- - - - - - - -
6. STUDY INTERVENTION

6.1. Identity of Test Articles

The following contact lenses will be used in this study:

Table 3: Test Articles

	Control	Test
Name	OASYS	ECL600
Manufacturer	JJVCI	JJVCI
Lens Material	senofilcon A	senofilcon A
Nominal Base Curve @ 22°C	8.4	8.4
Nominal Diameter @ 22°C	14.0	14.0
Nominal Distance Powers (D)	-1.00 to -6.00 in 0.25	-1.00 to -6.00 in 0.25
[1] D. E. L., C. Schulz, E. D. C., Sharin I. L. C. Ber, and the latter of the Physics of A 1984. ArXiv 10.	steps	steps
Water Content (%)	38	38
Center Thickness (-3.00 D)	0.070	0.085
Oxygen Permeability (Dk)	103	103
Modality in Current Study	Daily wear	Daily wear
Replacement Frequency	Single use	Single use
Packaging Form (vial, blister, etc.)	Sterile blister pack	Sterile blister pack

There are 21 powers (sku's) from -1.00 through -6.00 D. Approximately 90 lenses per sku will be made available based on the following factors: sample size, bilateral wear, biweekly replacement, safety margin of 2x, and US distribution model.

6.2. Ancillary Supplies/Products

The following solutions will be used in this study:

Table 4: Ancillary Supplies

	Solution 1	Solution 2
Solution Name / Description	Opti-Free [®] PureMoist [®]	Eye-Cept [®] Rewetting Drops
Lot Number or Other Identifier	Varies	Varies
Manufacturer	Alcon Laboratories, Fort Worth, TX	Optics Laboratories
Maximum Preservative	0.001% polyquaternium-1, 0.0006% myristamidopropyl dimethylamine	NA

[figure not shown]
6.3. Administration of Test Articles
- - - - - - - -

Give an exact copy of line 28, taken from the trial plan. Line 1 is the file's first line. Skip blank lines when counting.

[figure not shown]